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Sunday, July 26, 2020

85bears - s/t (Eyes and Ears Records, 2020) ****

By Paul Acquaro

A number of relatedly unrelated things come to mind each time that I listen to 85bears. First there is  how the winding lines of the windy instruments in the foreground bop and weave around each other with melodically free abandon, kind of like the early recordings of Ornette Coleman. Then of course, Chicago. Allusions to the Chicago Bears football team lineup from 1985 are scattered throughout the work, from the name of the group, to the titles of the songs, and Chicago is where saxophonist Greg Ward, bass clarinetist Jason Stein, bassist Matthew Lux, and dummer Marcus Evans are based (the only odd-man-out here is Philadelphia based drummer Chad Taylor, who adds overdubbing on three tracks). The final thing is the theme from BoJack Horseman, the acerbic cartoon series from Netflix.

The BoJack reference is the weakest one, but it comes to mind every time that I listen to the opening tracks of the album. 'Lament for Sweetness' begins with a gloopy electronics introduction with an improvised sax line that seems to recall 'Chattanooga Choo-choo'. This (imagined) one minute long mash-up grabs me each time. The following track 'Samurai Singletary', which is double the time at the opener, eschews the electronics for a slippery backbeat (so slippery it's sometimes in front), and a sympathetic rivalry between the two woodwinds. 

About those horns: Stein and Ward have both, over the course the past decade or so, released a bunch of progressively free as well as carefully composed recordings. Stein's Hearts and Minds and Locksmith Isodore groups are consistently engaging and enjoyable. Heart's and Minds debut (Astral Spirits, 2016) recalled Sun-Ra, while Electroradiance (Astral Spirits, 2018) took the listener down an early fusion path. Ward's Touch My Beloved's Thought (Greenleaf Music, 2016) was an ambitious and successful large-scale work based on Charles Mingus' music. The two have also worked together in other combinations, such as 2019's evocative Nature Work (Sunnyside Records), which all simply means this is music supported by deep mutual understanding.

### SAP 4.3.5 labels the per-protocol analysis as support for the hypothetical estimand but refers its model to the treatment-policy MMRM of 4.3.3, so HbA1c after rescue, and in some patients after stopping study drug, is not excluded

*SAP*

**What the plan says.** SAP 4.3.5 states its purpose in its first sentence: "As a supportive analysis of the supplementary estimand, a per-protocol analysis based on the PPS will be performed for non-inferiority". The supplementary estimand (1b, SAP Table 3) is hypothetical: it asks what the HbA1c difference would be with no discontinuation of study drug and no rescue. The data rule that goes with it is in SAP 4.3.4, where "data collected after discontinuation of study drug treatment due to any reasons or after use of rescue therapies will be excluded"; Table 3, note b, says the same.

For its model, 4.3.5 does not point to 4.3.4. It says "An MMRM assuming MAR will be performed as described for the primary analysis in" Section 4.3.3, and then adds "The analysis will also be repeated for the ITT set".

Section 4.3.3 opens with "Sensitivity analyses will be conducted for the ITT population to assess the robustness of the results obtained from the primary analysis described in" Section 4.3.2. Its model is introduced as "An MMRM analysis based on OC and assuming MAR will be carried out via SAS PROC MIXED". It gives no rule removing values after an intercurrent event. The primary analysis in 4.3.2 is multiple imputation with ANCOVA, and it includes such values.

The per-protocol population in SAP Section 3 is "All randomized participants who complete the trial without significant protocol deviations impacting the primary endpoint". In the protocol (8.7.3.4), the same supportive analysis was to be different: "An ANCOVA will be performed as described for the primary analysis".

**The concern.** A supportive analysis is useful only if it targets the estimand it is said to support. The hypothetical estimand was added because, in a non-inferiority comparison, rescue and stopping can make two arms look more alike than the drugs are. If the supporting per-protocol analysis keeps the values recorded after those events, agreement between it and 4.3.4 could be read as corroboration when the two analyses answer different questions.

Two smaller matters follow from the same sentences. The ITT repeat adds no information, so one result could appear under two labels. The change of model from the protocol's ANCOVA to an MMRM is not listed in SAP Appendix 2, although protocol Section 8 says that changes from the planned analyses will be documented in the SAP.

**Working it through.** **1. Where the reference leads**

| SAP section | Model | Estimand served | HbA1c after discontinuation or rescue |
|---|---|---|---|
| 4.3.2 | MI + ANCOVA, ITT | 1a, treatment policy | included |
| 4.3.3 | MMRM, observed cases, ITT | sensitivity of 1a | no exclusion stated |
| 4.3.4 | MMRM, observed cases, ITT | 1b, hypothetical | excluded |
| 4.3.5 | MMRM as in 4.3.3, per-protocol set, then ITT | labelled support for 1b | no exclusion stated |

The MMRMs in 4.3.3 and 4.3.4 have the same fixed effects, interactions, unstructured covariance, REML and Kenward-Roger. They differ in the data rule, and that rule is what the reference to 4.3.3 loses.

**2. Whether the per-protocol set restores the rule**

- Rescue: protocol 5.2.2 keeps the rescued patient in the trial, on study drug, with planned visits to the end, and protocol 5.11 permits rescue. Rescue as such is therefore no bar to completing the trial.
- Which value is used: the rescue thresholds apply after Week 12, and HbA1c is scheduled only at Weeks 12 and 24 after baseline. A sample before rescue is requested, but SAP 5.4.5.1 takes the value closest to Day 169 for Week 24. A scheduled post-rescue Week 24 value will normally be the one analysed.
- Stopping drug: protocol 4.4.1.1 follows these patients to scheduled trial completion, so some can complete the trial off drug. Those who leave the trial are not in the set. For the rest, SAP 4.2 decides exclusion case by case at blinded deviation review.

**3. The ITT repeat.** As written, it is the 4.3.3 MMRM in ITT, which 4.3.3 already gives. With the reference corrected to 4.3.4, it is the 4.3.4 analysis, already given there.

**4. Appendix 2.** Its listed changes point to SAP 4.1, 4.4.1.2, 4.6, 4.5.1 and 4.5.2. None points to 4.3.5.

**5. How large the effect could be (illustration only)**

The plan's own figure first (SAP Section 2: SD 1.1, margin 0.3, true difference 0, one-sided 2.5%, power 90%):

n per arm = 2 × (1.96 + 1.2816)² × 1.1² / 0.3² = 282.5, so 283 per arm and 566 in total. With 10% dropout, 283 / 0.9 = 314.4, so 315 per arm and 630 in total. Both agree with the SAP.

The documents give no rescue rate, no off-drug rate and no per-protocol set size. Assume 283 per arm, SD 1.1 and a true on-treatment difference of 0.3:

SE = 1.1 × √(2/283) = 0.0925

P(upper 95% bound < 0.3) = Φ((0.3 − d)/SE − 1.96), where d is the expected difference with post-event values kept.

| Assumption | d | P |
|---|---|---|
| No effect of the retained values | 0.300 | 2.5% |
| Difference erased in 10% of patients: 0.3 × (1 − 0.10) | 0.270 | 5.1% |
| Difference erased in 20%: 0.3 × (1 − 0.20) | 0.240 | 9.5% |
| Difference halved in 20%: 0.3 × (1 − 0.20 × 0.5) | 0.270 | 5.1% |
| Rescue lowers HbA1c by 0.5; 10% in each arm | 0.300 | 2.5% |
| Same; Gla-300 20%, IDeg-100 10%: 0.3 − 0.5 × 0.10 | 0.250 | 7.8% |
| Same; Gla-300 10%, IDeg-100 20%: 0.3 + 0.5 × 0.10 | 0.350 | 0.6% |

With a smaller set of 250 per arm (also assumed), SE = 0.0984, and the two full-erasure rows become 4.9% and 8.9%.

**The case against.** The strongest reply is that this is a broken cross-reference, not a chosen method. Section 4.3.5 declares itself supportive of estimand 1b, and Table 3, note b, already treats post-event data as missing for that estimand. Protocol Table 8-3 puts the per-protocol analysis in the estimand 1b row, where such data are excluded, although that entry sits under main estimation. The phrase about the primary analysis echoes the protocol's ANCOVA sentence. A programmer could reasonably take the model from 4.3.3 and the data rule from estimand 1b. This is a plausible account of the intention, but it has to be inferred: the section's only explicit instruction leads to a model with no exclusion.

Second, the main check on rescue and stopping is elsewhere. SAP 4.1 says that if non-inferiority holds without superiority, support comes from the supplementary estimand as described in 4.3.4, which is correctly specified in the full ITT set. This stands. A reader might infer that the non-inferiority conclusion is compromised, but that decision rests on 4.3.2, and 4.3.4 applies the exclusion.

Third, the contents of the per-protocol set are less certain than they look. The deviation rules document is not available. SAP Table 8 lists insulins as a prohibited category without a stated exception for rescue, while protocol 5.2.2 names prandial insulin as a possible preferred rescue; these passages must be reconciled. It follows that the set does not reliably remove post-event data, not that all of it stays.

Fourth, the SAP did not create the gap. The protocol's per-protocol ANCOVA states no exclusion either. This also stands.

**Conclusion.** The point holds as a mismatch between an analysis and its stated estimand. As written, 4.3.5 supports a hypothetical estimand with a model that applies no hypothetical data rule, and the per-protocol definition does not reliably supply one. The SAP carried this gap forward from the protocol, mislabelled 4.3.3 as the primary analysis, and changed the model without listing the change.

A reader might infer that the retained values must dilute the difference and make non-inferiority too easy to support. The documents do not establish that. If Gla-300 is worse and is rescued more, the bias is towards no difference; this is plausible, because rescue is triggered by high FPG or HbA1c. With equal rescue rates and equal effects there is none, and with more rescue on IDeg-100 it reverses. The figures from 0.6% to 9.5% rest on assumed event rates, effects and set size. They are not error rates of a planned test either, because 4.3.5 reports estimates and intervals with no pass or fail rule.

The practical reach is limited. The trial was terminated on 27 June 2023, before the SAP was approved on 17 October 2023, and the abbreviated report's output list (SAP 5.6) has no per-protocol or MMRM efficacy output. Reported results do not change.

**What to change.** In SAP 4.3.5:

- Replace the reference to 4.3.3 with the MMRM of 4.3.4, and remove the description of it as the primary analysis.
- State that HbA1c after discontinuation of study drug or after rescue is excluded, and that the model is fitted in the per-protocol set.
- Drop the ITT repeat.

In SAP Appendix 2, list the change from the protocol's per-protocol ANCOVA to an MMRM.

Back to the album at hand. The following track, clocking in at 7-minutes, is 'Willie', which showcases each player in some manner. The opening takes a moment to pick up as Stein offers from breathy tones, and Ward shadows him. Evans and Lux provide some textural fills and support as the two woodwinds seem to be gently prodding each other. About two and half minutes in, Lux and Evan seem to agree on a reserved groove, and Stein and Ward begin layering on individual, complimentary ideas. 'Gault', which features Taylor's additional drumming, represents the more aggressive side of the group, at least rhythmically. While most of the songs are built on unusual grooves, or elements thereof, this track thrives on a solid pulse, but ends too soon. On the other side, 'The Butler' may be the free-est track, deeply exploratory with only a gentle cohesive development, but which leaves a lingering desire for more.

This tape/digital release is available through Bandcamp, which means there isn't much standing between you and your Paypal account to stop you from enjoying this excellent album.


Anonymous said...

A good review which nicely makes clear how the music sounds in a way that not all reviews do! I also found it helpful that you ran through briefly the previous records by these artists, allowing the reader to follow the thread deeper into the labyrinth.